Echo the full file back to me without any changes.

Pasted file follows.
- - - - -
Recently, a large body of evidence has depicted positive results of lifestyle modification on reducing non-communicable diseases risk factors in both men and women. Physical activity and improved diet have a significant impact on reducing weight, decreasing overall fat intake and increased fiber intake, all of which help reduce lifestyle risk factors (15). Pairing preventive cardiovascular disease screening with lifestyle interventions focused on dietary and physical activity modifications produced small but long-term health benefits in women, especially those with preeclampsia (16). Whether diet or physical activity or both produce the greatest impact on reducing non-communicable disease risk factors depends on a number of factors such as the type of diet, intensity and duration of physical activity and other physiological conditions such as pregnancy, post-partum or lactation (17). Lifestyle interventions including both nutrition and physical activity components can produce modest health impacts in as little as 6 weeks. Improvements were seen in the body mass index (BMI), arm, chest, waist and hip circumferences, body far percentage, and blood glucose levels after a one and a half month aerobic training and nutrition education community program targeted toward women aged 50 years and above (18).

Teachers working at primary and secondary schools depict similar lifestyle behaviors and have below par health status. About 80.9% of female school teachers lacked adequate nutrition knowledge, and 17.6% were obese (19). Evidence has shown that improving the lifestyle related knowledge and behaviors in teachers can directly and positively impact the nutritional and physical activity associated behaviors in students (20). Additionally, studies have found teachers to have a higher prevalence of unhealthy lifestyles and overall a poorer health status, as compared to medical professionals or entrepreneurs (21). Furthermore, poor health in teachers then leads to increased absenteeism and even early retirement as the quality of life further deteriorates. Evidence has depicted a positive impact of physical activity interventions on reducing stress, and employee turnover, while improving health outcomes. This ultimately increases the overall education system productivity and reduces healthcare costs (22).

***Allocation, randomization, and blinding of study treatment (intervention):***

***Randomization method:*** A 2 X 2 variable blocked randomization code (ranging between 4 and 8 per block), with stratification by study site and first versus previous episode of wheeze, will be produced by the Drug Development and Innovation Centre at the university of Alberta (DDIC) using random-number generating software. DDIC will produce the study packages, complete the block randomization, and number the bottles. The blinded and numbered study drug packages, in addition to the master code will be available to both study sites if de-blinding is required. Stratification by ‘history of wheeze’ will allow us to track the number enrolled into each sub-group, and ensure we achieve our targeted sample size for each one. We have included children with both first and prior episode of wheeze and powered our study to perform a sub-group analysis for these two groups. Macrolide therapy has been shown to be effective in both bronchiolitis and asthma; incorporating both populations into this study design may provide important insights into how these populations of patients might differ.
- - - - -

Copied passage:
Recently, a large body of evidence has depicted positive results of lifestyle modification on reducing non-communicable diseases risk factors in both men and women. Physical activity and improved diet have a significant impact on reducing weight, decreasing overall fat intake and increased fiber intake, all of which help reduce lifestyle risk factors (15). Pairing preventive cardiovascular disease screening with lifestyle interventions focused on dietary and physical activity modifications produced small but long-term health benefits in women, especially those with preeclampsia (16). Whether diet or physical activity or both produce the greatest impact on reducing non-communicable disease risk factors depends on a number of factors such as the type of diet, intensity and duration of physical activity and other physiological conditions such as pregnancy, post-partum or lactation (17). Lifestyle interventions including both nutrition and physical activity components can produce modest health impacts in as little as 6 weeks. Improvements were seen in the body mass index (BMI), arm, chest, waist and hip circumferences, body far percentage, and blood glucose levels after a one and a half month aerobic training and nutrition education community program targeted toward women aged 50 years and above (18).

Teachers working at primary and secondary schools depict similar lifestyle behaviors and have below par health status. About 80.9% of female school teachers lacked adequate nutrition knowledge, and 17.6% were obese (19). Evidence has shown that improving the lifestyle related knowledge and behaviors in teachers can directly and positively impact the nutritional and physical activity associated behaviors in students (20). Additionally, studies have found teachers to have a higher prevalence of unhealthy lifestyles and overall a poorer health status, as compared to medical professionals or entrepreneurs (21). Furthermore, poor health in teachers then leads to increased absenteeism and even early retirement as the quality of life further deteriorates. Evidence has depicted a positive impact of physical activity interventions on reducing stress, and employee turnover, while improving health outcomes. This ultimately increases the overall education system productivity and reduces healthcare costs (22).

***Allocation, randomization, and blinding of study treatment (intervention):***

***Randomization method:*** A 2 X 2 variable blocked randomization code (ranging between 4 and 8 per block), with stratification by study site and first versus previous episode of wheeze, will be produced by the Drug Development and Innovation Centre at the university of Alberta (DDIC) using random-number generating software. DDIC will produce the study packages, complete the block randomization, and number the bottles. The blinded and numbered study drug packages, in addition to the master code will be available to both study sites if de-blinding is required. Stratification by ‘history of wheeze’ will allow us to track the number enrolled into each sub-group, and ensure we achieve our targeted sample size for each one. We have included children with both first and prior episode of wheeze and powered our study to perform a sub-group analysis for these two groups. Macrolide therapy has been shown to be effective in both bronchiolitis and asthma; incorporating both populations into this study design may provide important insights into how these populations of patients might differ.